January 18, 2010
Thirty Years A Broad, Now Attempting Manhood
Homey, home-boy, homeland security, homepage, homing device: these are East Coast/foreign terms, newly recycled into the national lingo. Out west we say, “Give me a home where the buffalo roam...” You laugh. But have you been there and seen those brutes up close? Home on the Range being the great ecological song, as Odetta taught me, and the West being about place, the land, roots in dirt. Did you know the rock you’re sitting on was under the sea only a hundred million years back?
That’s Aldo Leopold’s shack in the photo, by the way. Whatever you do don’t look him up, don’t read A Sand County Almanac. No, no, heaven forbid. You might start reading Thoreau and Muir, Stegner and Maclean, Abbey and Dillard. Watch out. I warned you! Anyway, that is Leopold’s home. Nice, huh?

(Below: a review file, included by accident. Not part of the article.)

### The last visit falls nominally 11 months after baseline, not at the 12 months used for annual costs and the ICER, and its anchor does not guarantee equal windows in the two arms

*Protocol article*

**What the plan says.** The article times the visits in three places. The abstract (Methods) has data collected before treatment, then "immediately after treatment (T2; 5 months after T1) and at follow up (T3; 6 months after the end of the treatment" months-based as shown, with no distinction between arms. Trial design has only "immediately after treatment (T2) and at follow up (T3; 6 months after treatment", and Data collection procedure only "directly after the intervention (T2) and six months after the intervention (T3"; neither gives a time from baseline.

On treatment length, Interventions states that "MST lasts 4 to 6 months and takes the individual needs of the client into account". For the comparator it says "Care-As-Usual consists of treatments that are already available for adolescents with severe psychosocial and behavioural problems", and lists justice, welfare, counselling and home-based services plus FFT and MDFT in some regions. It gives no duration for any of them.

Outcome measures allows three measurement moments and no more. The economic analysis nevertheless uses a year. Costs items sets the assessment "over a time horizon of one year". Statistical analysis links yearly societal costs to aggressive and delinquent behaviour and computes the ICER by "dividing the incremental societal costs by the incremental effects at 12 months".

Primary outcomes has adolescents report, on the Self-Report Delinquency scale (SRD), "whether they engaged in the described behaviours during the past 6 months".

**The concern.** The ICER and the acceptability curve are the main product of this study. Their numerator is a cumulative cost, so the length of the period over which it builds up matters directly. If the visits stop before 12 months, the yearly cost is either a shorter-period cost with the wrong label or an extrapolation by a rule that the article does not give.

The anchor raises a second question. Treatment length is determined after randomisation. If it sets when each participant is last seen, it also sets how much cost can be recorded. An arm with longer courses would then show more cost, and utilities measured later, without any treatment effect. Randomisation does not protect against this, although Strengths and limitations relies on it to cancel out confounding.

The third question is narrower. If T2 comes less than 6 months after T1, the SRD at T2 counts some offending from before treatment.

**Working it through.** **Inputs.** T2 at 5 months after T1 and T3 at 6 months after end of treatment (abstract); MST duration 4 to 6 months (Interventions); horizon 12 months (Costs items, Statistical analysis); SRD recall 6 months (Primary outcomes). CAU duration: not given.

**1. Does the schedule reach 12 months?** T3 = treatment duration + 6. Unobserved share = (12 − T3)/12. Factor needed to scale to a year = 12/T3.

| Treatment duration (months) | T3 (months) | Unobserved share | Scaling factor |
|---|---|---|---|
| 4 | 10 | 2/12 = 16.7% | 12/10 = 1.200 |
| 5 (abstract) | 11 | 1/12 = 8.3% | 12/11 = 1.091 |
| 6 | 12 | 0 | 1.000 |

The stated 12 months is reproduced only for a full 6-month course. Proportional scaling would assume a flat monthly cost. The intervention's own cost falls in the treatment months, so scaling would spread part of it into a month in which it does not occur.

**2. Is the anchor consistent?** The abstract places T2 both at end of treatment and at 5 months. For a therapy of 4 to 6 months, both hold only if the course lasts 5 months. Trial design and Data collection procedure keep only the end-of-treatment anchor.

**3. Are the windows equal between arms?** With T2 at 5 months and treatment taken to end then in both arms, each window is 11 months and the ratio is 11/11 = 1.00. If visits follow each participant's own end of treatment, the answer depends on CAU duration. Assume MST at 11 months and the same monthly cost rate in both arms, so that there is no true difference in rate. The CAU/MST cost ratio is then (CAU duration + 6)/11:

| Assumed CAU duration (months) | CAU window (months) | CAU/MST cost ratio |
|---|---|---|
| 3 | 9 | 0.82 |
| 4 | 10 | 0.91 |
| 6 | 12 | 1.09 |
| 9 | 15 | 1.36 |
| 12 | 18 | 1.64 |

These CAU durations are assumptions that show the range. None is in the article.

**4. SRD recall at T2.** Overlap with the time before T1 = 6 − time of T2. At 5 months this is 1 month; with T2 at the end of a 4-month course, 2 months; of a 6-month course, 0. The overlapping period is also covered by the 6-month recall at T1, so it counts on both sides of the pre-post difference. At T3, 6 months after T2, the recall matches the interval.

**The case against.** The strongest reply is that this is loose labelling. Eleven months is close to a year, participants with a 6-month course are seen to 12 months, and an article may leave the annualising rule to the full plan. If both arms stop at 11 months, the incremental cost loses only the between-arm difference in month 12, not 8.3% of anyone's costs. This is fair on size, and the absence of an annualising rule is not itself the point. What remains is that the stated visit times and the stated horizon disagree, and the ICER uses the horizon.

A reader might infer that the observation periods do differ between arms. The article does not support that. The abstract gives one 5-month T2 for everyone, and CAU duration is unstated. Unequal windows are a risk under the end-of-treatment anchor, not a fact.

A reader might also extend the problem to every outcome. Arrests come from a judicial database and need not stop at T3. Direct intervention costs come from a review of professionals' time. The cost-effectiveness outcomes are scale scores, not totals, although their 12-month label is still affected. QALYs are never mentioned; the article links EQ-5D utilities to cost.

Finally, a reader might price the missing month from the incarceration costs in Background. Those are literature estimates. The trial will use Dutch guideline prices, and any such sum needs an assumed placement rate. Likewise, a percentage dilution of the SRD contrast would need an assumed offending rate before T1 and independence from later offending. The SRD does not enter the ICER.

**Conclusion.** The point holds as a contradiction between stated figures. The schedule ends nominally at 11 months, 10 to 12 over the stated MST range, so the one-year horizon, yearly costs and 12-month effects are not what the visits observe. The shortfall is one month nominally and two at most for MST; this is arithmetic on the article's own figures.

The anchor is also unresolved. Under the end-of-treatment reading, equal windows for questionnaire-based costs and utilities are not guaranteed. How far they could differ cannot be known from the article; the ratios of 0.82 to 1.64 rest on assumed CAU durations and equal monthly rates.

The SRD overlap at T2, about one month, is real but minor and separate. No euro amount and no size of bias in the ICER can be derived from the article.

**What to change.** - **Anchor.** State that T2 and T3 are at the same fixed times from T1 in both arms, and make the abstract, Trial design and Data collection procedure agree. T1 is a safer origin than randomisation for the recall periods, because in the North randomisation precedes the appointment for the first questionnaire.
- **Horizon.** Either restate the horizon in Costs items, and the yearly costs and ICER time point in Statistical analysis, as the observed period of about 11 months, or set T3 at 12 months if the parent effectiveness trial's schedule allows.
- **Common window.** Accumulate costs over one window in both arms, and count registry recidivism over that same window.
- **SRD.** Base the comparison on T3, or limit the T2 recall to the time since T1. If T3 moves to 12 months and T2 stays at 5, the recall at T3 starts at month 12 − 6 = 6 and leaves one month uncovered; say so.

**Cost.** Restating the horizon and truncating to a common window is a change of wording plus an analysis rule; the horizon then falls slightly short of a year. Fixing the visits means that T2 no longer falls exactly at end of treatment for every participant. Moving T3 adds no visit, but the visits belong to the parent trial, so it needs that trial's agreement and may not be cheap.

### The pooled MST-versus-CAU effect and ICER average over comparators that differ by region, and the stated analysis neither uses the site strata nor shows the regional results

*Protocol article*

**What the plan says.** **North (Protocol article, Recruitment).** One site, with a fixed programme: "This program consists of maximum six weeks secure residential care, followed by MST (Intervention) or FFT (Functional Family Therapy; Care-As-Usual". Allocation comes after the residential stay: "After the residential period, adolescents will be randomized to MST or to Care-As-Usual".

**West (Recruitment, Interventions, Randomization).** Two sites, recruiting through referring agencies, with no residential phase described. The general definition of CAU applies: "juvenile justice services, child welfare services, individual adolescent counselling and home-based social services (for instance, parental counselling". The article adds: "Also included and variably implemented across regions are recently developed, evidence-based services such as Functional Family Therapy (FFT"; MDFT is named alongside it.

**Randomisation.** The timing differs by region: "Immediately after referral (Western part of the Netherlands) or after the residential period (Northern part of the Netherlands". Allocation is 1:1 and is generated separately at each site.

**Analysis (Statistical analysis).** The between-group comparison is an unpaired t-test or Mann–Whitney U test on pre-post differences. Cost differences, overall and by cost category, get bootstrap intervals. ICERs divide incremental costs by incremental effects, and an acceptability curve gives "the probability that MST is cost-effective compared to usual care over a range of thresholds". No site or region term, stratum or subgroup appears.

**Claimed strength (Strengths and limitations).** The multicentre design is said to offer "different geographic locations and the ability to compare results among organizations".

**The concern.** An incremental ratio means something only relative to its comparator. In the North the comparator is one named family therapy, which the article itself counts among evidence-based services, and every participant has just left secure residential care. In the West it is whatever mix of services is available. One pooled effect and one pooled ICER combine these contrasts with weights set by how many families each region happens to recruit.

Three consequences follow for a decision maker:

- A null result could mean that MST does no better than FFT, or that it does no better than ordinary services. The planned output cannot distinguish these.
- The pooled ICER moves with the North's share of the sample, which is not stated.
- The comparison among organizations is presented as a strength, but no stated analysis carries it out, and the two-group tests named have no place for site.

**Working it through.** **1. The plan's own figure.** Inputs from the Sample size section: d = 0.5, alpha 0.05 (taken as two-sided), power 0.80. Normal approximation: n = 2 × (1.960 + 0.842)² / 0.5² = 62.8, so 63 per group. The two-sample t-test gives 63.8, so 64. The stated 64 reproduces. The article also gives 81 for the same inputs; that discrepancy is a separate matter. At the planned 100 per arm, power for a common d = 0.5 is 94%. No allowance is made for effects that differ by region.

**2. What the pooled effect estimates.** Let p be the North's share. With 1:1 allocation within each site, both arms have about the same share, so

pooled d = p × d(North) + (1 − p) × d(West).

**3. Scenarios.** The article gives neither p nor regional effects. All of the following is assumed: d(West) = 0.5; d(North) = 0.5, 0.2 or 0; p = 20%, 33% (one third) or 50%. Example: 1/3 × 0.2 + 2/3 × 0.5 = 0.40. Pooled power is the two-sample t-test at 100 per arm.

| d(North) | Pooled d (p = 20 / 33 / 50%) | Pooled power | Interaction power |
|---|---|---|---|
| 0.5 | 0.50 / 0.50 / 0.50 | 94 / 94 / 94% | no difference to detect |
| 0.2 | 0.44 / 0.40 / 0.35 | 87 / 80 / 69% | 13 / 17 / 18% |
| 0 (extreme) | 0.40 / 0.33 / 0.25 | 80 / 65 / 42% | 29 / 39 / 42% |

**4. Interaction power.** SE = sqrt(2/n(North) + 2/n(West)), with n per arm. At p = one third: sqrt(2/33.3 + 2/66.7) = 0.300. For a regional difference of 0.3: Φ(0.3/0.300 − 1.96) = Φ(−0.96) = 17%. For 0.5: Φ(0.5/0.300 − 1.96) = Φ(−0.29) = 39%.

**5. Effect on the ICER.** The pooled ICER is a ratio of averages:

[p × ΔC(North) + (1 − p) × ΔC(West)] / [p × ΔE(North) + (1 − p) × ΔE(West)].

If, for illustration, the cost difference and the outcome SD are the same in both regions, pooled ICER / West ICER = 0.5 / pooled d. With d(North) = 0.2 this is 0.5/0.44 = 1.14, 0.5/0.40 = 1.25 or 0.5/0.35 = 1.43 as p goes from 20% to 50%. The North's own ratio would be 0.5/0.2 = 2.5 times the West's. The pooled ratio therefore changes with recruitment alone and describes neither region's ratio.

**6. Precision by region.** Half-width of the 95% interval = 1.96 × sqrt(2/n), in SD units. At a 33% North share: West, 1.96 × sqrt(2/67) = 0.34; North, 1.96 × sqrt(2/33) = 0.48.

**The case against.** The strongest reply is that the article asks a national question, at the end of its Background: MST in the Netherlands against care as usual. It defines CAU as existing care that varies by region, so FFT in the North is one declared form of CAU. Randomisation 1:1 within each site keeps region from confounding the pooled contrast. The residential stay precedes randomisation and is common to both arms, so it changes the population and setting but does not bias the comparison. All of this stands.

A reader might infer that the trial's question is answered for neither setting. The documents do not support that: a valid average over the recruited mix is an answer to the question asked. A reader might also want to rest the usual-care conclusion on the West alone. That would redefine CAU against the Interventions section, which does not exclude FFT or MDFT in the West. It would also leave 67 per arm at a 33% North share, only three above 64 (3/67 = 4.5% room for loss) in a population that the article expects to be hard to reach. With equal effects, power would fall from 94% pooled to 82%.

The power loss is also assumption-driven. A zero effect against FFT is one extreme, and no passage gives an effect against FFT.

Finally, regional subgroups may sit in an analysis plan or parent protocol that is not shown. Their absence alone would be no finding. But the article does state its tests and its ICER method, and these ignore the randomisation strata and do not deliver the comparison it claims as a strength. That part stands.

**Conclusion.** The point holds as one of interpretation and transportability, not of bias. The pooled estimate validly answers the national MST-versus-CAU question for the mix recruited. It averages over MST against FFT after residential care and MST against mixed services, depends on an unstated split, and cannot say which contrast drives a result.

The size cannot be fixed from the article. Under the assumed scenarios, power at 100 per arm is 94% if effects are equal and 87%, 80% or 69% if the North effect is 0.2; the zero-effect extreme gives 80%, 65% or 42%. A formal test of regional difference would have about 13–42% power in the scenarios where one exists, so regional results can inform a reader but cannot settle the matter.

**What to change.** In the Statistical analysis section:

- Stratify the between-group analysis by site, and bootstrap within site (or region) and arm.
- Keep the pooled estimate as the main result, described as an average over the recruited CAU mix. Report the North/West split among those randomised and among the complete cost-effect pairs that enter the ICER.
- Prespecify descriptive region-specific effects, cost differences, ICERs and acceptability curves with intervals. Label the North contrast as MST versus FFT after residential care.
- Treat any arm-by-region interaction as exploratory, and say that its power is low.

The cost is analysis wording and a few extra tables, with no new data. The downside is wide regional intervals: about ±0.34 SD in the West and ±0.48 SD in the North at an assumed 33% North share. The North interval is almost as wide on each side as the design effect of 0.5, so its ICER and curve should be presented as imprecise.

When friends from Italy come over, I take them to Ocean Beach, to Yosemite, to Tahoe, to Muir Woods, to Big Sur, maybe over to Death Valley and the Grand Canyon. They think they want to see the cities: Los Angeles, San Francisco, Las Vegas (Europe is about cities, the countryside is mostly vegetable gardens for the city-folk, or wood farms, pastures and ski resorts), but when they see Yellowstone and the Grand Tetons, the Everglades, Alaska, the Colorado Plateau and Mojave Desert, the Hawaiian isles, the Alleganys, Rockies, Sierras, the Mississippi River, Great Lakes, Niagara Falls, British Columbia, and all the little corners, plants, animals, birds, seashells, well, I hope they forget the cities a minute and stand in awe. Look at a sky bigger than your whole country and say, “Ahhhh.” Some are momentarily and appropriately awestruck; then it’s, 'okay, when do we get to see New York?'